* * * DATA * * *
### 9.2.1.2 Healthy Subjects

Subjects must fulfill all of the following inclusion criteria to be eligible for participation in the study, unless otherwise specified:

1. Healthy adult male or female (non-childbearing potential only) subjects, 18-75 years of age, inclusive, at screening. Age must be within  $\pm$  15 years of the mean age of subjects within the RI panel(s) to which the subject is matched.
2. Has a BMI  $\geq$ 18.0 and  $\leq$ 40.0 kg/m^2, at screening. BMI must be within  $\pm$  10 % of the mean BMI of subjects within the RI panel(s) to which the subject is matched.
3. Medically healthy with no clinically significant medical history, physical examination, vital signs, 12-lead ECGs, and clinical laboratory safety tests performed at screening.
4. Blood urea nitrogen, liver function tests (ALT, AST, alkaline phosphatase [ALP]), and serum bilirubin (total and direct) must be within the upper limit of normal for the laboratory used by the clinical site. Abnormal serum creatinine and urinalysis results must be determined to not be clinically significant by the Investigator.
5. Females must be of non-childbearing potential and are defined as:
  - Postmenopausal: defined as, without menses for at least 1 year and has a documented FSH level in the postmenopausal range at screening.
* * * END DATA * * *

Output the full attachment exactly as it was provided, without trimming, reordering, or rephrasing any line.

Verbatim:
### 9.2.1.2 Healthy Subjects

Subjects must fulfill all of the following inclusion criteria to be eligible for participation in the study, unless otherwise specified:

1. Healthy adult male or female (non-childbearing potential only) subjects, 18-75 years of age, inclusive, at screening. Age must be within  $\pm$  15 years of the mean age of subjects within the RI panel(s) to which the subject is matched.
2. Has a BMI  $\geq$ 18.0 and  $\leq$ 40.0 kg/m^2, at screening. BMI must be within  $\pm$  10 % of the mean BMI of subjects within the RI panel(s) to which the subject is matched.
3. Medically healthy with no clinically significant medical history, physical examination, vital signs, 12-lead ECGs, and clinical laboratory safety tests performed at screening.
4. Blood urea nitrogen, liver function tests (ALT, AST, alkaline phosphatase [ALP]), and serum bilirubin (total and direct) must be within the upper limit of normal for the laboratory used by the clinical site. Abnormal serum creatinine and urinalysis results must be determined to not be clinically significant by the Investigator.
5. Females must be of non-childbearing potential and are defined as:
  - Postmenopausal: defined as, without menses for at least 1 year and has a documented FSH level in the postmenopausal range at screening.